The Mild West: A Review of Bakersfield Mass Ave

Playing to the crowd with craft cocktails, gourmet tacos, and smart marketing, the restaurant hangs its hat in Indy.

One would never guess, walking into the scruffy hipster hootenanny on the western edge of downtown’s funkiest strip, that Bakersfield Mass Ave—in all its brick-walled, tequila-soaked scrappiness—is actually one slick production.
The young man in the grotty trucker’s hat sipping his PBR from a glass mug shaped like a cowboy boot might not know that this honky-tonk has an identical twin, Bakersfield OTR, located in Cincinnati’s trendy Over-the-Rhine neighborhood. The pretty tattooed girls waiting out front for one of the butcher-block tables to open up probably don’t know that the owners, Cincinnati natives John and Joe Lanni, started the Currito food-court burrito chain—or that their father, Nicola Lanni, was the founder and CEO of The Great Steak & Potato Co. And I doubt that any of the neo-bumpkins squirting salsa verde onto their fish tacos under a canopy of Edison-bulbed work lamps are aware that the Tabasco-lime sauce and citrus slaw that they are about to cram into their mouths came straight from a corporate recipe.
I also doubt that any of them would care. Almost as soon as Bakersfield opened in early March, the eat-drinky with the subhead “Tacos Tequila Whiskey” enjoyed quite a following, having transformed the old harlequin-themed Bazbeaux location into a warren of rough-hewn, amber-lit nooks.
A plunky soundtrack of Buck Owens, Merle Haggard, and Johnny Cash tunes provides a base layer for the din—no coincidence, as the restaurant takes its name from the brown-collared California town where Owens originated his boisterous country-rockabilly style that the record business branded as the Bakersfield Sound. Add in the staccato note of martini shakers mixing up craft cocktails with names like La Tormenta (a sweet, effervescent combination of reposado tequila, fresh lime juice, celery bitters, and ginger beer) and the bourbon-based Bakersfield Sour (with Gran Marnier and the elderflower whiff of St-Germain, garnished with a pick of house-soaked bourbon cherries). The Chester Ave involves a muddled orange and an absinthe wash, and the Red Headed Stranger—BuffaloTrace bourbon set ablaze with cayenne and ginger liqueur—is Bakersfield’s nod to the incendiary-cocktail trend. This feels like an odd place to find such highly evolved mixo-logy. (What’s a nice barrel-aged Manhattan like you doing in a place like this?) But it makes for a good show at the centerpiece bar rimmed with shelves of Mexican prayer candles.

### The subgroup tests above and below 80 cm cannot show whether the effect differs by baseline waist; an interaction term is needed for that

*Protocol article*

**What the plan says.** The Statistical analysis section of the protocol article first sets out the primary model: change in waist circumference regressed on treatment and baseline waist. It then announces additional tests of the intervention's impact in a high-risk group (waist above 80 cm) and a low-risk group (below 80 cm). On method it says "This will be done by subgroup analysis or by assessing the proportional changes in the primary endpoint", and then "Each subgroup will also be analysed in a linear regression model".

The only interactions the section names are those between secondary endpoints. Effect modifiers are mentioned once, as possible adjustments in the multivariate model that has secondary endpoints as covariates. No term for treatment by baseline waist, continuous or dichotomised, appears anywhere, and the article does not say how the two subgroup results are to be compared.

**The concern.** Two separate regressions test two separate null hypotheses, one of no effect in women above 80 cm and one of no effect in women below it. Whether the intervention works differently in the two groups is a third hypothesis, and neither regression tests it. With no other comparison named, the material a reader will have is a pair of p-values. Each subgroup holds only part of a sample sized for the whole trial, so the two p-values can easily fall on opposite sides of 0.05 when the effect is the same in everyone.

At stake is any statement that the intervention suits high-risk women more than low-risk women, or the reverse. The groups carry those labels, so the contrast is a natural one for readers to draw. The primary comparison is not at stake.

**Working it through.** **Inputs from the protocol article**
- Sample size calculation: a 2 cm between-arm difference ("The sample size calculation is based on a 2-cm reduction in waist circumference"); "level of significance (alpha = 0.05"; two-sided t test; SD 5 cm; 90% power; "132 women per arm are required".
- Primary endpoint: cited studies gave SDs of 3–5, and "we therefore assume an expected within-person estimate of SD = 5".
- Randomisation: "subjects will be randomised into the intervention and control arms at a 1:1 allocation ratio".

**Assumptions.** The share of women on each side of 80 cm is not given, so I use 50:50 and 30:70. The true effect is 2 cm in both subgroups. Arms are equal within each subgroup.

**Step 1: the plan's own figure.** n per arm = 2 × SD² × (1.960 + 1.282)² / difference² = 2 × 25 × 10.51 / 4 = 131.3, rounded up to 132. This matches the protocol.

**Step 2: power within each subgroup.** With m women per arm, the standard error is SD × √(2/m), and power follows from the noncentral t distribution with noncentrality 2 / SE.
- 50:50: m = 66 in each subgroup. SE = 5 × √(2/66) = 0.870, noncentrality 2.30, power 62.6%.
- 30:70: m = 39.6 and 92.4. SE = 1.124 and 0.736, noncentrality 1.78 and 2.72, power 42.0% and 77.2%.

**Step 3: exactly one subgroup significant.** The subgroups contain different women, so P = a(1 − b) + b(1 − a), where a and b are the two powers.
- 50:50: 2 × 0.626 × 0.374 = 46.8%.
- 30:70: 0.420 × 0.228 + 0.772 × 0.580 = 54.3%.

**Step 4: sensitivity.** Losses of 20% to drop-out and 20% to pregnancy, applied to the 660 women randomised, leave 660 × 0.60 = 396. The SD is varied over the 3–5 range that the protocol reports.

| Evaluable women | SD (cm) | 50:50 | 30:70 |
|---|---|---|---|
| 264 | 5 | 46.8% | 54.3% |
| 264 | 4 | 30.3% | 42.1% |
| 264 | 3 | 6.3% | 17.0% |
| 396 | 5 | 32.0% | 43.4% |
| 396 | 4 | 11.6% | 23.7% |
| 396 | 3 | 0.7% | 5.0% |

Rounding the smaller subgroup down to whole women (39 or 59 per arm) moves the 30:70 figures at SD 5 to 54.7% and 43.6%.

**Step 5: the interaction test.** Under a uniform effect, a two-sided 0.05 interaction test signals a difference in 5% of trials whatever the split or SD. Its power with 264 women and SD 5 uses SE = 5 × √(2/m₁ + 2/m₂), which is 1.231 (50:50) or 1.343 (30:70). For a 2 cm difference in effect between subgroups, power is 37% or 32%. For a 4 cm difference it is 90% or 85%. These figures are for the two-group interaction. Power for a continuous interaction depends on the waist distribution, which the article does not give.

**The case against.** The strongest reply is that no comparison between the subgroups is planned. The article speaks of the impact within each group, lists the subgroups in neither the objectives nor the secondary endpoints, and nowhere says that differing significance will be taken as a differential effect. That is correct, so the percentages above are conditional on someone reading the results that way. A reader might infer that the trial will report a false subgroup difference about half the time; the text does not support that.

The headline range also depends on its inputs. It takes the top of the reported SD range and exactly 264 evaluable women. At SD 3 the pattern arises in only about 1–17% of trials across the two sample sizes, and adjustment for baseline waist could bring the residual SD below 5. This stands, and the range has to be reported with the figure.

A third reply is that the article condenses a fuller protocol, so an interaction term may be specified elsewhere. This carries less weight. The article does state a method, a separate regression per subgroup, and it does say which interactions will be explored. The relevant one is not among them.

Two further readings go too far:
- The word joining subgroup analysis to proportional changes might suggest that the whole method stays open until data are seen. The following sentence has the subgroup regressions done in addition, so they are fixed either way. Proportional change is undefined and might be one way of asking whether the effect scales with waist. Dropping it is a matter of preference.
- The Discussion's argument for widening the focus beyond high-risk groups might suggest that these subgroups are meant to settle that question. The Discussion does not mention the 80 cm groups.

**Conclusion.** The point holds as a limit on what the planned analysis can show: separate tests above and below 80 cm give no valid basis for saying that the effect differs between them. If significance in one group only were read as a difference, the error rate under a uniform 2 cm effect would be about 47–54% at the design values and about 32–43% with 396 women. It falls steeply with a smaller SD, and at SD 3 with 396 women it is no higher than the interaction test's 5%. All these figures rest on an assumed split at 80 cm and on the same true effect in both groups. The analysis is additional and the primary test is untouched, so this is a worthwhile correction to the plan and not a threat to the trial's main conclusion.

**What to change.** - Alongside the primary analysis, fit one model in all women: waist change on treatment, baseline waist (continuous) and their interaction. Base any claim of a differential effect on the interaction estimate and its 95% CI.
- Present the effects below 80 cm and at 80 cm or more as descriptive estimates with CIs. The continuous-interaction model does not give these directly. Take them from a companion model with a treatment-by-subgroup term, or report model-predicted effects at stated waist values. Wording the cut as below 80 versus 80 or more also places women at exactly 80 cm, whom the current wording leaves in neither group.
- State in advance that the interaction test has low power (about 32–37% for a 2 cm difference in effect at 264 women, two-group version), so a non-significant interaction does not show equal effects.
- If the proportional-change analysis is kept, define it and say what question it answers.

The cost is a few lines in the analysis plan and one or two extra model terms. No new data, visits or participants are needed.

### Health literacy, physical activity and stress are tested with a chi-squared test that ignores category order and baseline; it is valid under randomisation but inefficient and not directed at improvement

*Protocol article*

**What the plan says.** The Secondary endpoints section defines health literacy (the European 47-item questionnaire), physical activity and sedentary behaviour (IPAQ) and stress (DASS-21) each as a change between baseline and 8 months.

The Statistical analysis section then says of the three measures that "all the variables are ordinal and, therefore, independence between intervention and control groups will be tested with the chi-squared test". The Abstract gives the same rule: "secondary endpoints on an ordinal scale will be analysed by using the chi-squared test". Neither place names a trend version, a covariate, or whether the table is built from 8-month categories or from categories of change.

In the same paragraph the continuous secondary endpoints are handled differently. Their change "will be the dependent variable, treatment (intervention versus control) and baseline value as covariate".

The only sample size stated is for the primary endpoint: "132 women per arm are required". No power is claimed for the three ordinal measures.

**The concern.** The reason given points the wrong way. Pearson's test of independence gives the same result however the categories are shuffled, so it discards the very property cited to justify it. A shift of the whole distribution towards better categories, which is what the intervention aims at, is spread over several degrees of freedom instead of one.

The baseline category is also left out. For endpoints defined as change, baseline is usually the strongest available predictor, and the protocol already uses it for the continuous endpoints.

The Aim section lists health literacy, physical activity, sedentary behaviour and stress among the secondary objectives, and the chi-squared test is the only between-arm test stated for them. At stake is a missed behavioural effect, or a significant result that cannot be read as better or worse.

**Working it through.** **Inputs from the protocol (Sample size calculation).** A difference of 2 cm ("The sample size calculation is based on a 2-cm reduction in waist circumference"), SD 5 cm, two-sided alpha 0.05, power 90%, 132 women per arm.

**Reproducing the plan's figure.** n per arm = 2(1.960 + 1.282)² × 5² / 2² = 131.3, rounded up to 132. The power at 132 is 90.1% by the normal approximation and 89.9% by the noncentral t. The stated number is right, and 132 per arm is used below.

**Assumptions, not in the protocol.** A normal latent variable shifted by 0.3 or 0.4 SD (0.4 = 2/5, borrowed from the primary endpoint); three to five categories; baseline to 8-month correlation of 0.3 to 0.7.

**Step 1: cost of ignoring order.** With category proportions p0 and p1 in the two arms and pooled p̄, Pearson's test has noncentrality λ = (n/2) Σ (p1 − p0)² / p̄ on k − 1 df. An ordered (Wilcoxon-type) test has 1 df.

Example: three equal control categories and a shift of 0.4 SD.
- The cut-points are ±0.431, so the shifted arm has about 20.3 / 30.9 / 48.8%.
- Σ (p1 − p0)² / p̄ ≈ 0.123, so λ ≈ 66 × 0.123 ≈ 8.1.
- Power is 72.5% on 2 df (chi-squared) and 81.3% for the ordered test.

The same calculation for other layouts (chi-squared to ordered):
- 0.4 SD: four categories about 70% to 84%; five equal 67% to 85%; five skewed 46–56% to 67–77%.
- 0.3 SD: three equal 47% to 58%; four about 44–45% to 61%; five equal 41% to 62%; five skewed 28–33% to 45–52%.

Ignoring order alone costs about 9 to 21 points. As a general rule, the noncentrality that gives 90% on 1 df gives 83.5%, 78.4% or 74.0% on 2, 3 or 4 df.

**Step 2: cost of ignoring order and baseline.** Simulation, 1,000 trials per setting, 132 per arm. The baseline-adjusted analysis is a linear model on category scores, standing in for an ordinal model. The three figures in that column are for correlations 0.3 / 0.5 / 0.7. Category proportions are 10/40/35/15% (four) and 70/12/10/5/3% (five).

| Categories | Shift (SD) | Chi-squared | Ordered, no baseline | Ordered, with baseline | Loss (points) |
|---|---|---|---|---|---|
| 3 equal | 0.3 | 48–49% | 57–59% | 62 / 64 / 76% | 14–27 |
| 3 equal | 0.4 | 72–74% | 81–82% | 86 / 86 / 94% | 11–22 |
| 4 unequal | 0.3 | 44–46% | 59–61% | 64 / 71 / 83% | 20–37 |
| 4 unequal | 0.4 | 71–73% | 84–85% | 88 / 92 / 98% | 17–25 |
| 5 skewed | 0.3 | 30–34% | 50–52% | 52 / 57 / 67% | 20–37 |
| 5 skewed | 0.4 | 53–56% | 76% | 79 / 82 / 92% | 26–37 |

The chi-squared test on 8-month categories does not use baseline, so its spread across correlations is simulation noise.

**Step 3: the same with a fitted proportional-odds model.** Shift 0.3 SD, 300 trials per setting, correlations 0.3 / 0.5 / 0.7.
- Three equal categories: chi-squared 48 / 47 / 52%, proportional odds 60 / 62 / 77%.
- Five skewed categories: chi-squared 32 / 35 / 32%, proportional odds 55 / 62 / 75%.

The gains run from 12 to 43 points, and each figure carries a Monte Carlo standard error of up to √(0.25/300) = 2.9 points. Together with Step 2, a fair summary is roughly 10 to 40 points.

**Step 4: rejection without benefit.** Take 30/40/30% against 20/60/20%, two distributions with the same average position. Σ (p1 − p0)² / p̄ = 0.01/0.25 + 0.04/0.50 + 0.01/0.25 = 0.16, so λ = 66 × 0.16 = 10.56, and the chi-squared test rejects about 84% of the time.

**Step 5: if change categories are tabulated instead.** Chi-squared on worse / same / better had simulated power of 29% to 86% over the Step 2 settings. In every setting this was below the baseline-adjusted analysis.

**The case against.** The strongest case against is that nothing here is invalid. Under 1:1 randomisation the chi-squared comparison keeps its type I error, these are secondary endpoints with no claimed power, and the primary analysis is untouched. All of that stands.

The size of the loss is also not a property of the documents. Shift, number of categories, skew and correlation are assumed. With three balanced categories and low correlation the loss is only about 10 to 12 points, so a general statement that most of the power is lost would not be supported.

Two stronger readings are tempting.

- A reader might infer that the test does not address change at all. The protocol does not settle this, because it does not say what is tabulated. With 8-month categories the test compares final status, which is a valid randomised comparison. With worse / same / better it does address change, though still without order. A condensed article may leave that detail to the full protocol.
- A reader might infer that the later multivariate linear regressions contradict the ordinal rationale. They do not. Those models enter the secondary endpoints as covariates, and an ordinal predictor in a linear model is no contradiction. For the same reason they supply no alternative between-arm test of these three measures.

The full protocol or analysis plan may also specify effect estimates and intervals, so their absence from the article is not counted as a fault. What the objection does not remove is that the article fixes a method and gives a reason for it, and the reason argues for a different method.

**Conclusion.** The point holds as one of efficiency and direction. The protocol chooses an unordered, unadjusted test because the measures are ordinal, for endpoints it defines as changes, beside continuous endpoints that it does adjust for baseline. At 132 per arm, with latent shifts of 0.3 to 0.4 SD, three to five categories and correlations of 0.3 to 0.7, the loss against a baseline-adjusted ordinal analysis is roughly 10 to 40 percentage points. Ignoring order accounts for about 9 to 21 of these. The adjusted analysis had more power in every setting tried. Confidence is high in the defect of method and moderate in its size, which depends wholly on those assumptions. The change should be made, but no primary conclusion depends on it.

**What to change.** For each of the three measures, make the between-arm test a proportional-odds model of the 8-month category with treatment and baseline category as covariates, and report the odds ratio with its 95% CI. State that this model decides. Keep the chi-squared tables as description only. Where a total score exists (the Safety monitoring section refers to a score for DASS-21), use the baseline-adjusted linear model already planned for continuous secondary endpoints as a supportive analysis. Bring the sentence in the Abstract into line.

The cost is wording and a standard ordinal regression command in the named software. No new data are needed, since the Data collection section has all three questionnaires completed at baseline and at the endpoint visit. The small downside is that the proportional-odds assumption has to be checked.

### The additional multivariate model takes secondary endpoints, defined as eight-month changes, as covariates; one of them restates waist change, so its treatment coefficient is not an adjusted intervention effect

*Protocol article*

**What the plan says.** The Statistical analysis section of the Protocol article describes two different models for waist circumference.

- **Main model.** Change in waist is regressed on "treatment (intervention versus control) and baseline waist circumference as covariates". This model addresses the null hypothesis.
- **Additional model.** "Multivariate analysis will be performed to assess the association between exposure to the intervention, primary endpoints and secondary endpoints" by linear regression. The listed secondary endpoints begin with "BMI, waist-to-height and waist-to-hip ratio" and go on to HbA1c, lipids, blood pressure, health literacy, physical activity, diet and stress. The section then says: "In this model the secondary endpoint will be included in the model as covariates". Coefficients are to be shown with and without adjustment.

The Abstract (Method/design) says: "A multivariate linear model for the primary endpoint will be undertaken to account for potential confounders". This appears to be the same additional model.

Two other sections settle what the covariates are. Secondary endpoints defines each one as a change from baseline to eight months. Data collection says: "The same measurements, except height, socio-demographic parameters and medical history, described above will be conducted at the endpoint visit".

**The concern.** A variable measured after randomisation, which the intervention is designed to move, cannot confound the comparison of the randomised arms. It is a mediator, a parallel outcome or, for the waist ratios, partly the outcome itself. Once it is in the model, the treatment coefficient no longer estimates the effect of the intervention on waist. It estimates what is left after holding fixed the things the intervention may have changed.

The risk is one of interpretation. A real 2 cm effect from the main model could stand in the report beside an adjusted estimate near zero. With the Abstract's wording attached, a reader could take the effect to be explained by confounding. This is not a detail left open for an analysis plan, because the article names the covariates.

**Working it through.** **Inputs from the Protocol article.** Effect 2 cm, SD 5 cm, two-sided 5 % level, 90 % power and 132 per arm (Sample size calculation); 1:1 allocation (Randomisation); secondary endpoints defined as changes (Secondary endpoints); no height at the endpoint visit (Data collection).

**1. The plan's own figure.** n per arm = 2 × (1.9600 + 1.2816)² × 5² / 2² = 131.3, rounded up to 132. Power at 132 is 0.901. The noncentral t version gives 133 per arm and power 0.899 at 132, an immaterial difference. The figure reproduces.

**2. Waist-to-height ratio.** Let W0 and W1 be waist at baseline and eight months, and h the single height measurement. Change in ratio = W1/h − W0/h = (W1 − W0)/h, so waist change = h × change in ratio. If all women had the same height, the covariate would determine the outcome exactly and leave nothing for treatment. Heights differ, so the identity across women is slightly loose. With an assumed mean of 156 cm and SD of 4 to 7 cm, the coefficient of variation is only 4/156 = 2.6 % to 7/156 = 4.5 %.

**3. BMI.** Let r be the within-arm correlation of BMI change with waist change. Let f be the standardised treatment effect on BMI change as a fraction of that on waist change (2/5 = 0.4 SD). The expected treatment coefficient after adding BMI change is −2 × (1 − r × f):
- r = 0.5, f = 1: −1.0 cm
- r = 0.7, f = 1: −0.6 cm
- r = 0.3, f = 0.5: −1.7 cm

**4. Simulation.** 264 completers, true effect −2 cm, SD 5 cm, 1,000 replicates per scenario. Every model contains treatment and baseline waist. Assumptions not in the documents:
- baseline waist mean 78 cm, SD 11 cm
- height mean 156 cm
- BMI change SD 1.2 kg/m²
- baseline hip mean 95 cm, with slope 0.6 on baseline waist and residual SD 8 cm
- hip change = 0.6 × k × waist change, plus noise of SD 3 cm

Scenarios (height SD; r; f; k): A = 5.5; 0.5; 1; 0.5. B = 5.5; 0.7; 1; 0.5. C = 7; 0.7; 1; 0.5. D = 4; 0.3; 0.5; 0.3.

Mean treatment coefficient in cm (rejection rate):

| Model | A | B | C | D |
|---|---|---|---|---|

The food, in contrast, sticks to a simple plan. Your four-top table could probably check off nearly every item listed, beginning with the chunky house-mashed guacamole—as perfect a bowl of creamy-ripe avocado shot through with pockets of salt and the simple acidity of lime that ever touched the corner of a warm tortilla chip. The mains include a pair of meal-sized tortas. The Milanesa layers a pan-fried chicken cutlet with black beans, salsa verde, arugula, avocado, and lemon mayo. Call it the Mexican version of a breaded tenderloin, as delicious as it is decadent. The short-rib torta presses the braised meat—so tender it pulls apart in succulent strips—with deliciously wilted caramelized onions under a layer of Chihuahua cheese, a hearty creation that makes expert use of the meat.

Your four-top could probably check off nearly every item listed, beginning with the chunky house-mashed guacamole.

But most people are going to go directly to the $3-to-$4 street-style tacos that make up the bulk of the menu, each custom-garnished to complement its stuffing. The morsels are wrapped in housemade corn tortillas and amount to three slightly sloppy bites of, say, mole chicken with sweet-tart pickled red onions, or chili-marinated pork under nibs of pineapple and fresh cilantro. Servers bring out the entire table’s taco order on one big metal plate, placed on an elevated rack. This makes for an intimate experience as diners delicately lift their selections off of the wax-paper liner and lean in to avoid spillage.
The fish in the fish tacos is fried, as it should be. Both the pollo verde and the short-rib tacos are topped with thin slices of radish. And the vegetarian huitlacoche taco combines its funky corn truffles—basically tiny mushrooms—with roasted peppers and cotija cheese for an intense flavor that will make you wish you had ordered a dozen. That’s all the reason you need to come back for more.
BAKERSFIELD 334 Massachusetts Ave., 317-635-6962,
Hours Mon.–Thurs. 11 a.m.–midnight., Fri.–Sat. 11 a.m.–3 a.m., Sun. 11 a.m.–10 p.m. 
Photos by Tony Valainis
This article appeared in the July 2013 issue.